Dhani Jones and UC plot big

Posted at 7:00 AM, Nov 29, 2015
and last updated 2015-11-29 07:00:58-05

CINCINNATI – Dhani Jones and colleagues plan to open an off-campus dormitory/brainstorming hub by next fall dedicated to University of Cincinnati students pursuing world-changing business ventures.

As first reported by WCPO, Jones, a former Bengal and current entrepreneur, approached UC Provost Beverly Davenport a year ago about creating an entrepreneur house near UC's main campus. The idea is to create a fraternity of sorts that includes men and women from all walks of life devoted solely to developing marketable ideas for new products and services.

Students would collaborate and brainstorm on each other's projects, and various mentors and successful business people would hold court at seminars and workshops hosted by the house. 

Since his initial meeting with Davenport and a subsequent endorsement of the project by UC President Santa Ono, Jones has been busy recruiting students, refining the operation plan and collaborating with business incubators including The Brandery and Cintrifuse to get the house up and running.

Five students from as far away as India and as close as Cincinnati have been selected from a large field of applicants, and Jones plans to have them in a house by the start of the 2016-17 school year.

"We have students from different places, different countries and backgrounds," Jones said. "It's a mix of students that make it dynamic. We didn't want a homogeneous group."

The Entrepreneur House project is missing a fairly big component: a house.

Davenport said UC is busy on so many major capital projects – a new law school, a new business school, and others – that finding a spot for Jones' venture has not risen to the top of the queue.

But she hasn't lost her enthusiasm for it.


UC Provost Beverly Davenport


"It's such a great idea," Davenport said.

For his part, Jones isn't worried about finding the physical space just yet.

"Finding the right property is one thing," he said. "But finding the right people is the most important component." 

With the students in place and relationships with successful incubators established, he is confident that the project will move forward successfully.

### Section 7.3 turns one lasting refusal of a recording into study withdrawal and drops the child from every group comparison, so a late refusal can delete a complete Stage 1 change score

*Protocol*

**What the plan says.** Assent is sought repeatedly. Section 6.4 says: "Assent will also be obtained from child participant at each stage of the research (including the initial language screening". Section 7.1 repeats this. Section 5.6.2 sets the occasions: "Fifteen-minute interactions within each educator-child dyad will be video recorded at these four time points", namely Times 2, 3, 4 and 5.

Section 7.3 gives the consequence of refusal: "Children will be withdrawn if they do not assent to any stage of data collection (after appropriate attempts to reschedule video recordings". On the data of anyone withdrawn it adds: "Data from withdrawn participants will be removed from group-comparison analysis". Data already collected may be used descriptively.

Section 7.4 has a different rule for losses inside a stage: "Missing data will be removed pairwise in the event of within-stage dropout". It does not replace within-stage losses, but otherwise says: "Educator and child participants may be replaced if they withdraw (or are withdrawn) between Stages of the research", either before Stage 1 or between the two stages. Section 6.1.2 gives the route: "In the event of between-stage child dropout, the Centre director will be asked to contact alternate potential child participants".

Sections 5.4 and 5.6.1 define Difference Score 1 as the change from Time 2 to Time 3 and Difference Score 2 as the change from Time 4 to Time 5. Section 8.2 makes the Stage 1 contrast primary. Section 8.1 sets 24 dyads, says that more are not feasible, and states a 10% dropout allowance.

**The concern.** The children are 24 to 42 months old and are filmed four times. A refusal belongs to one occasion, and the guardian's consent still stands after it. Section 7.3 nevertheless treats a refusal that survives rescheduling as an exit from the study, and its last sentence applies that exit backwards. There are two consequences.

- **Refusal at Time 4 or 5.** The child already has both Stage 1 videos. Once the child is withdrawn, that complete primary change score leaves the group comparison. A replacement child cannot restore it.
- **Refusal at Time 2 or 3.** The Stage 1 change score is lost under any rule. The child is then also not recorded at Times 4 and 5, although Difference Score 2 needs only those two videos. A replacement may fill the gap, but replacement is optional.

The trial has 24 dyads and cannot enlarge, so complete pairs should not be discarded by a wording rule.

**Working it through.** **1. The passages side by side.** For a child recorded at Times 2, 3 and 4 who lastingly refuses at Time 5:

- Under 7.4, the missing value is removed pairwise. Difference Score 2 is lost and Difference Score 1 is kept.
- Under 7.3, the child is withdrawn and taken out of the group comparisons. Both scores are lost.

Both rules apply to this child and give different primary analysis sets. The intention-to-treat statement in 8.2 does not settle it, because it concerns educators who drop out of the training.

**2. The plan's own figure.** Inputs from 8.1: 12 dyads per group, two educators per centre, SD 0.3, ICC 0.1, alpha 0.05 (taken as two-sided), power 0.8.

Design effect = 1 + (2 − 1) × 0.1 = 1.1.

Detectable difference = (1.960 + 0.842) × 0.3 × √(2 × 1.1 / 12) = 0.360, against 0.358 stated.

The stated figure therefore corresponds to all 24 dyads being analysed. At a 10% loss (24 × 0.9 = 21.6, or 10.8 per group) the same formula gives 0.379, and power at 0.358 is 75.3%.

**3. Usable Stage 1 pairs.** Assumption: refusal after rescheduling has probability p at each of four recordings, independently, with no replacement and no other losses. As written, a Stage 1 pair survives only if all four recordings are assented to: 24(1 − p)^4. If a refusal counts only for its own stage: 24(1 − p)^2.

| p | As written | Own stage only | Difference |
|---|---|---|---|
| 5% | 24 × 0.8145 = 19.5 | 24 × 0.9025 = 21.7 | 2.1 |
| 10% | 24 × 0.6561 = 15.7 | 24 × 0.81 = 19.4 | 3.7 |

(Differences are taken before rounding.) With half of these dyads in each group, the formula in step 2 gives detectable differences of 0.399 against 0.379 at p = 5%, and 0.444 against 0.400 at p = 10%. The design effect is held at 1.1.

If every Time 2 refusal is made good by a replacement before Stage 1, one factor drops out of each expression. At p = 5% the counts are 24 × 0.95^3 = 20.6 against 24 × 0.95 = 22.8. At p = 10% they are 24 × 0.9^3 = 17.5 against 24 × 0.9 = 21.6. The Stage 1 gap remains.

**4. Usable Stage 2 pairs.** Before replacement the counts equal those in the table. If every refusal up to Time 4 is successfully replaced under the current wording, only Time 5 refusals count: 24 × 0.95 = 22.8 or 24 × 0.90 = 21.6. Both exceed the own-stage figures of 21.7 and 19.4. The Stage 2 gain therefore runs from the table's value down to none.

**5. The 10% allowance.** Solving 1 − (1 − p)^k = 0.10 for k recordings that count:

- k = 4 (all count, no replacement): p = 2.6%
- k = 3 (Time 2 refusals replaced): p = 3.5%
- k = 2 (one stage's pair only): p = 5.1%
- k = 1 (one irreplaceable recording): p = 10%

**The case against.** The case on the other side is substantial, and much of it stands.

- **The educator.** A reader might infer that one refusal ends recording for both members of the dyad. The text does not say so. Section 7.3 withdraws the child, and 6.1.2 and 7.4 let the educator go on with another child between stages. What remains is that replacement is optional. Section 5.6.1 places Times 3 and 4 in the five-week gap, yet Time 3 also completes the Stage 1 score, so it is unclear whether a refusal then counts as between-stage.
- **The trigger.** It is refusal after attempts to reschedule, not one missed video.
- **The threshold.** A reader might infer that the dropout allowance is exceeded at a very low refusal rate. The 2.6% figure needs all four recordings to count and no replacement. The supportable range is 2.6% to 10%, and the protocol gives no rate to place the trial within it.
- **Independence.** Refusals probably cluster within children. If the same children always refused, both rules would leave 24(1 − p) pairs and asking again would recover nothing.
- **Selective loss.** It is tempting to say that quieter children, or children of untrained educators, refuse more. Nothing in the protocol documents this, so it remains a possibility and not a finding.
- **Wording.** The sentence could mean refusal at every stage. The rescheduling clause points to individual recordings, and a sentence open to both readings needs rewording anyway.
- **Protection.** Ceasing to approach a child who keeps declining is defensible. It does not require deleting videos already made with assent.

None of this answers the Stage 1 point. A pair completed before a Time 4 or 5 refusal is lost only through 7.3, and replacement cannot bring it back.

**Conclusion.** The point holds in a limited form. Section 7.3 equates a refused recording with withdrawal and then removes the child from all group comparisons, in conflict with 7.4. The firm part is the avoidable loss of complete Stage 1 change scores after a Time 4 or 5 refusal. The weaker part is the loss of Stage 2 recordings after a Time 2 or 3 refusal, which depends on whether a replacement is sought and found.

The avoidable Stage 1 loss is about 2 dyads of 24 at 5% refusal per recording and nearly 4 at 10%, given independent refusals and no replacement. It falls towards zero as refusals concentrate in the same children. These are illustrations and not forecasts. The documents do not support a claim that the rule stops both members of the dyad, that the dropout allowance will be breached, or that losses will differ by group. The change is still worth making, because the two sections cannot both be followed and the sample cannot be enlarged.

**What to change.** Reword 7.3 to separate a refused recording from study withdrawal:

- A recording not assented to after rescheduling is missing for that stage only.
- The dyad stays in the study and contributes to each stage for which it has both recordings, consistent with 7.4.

Jones already has made his vision a reality at the University of Michigan, his alma mater, where he and fellow investors bought and renovated an off-campus house called Shift Creator Space that four students and an adviser occupy.


Students brainstorm about their ventures at Shift Creator Space off campus at University of Michigan in Ann Arbor. Photo courtesy of Shift Creator Space


More than 40 other entrepreneurs out of 300 applicants won access to the house, where they meet with venture capitalists and veteran entrepreneurs and participate in workshops and field trips to see successful ventures in action.

Ventures that the young Michigan entrepreneurs are pursuing include:
• Kandid, a spontaneous photo sharing app that makes it easy for groups to stay in touch.
• An indoor positioning system integrated with armbands to let users control their environment easily, especially in cases where one's hands aren't free.
• Chicago Girls in Computing, which aims to provide a friendly environment for high school girls who are interested in being more involved with technology.

He expects the house to eventually benefit UC through grateful and successful alumni.

"If you have a multibillion dollar business going public, all you want is for them to say we couldn't have done it without President Ono and Provost Davenport," Jones said in November 2014.

A year later, he's bullish on the project.

"It's just exciting," Jones said. "I'd encourage those in the community to reach out to me."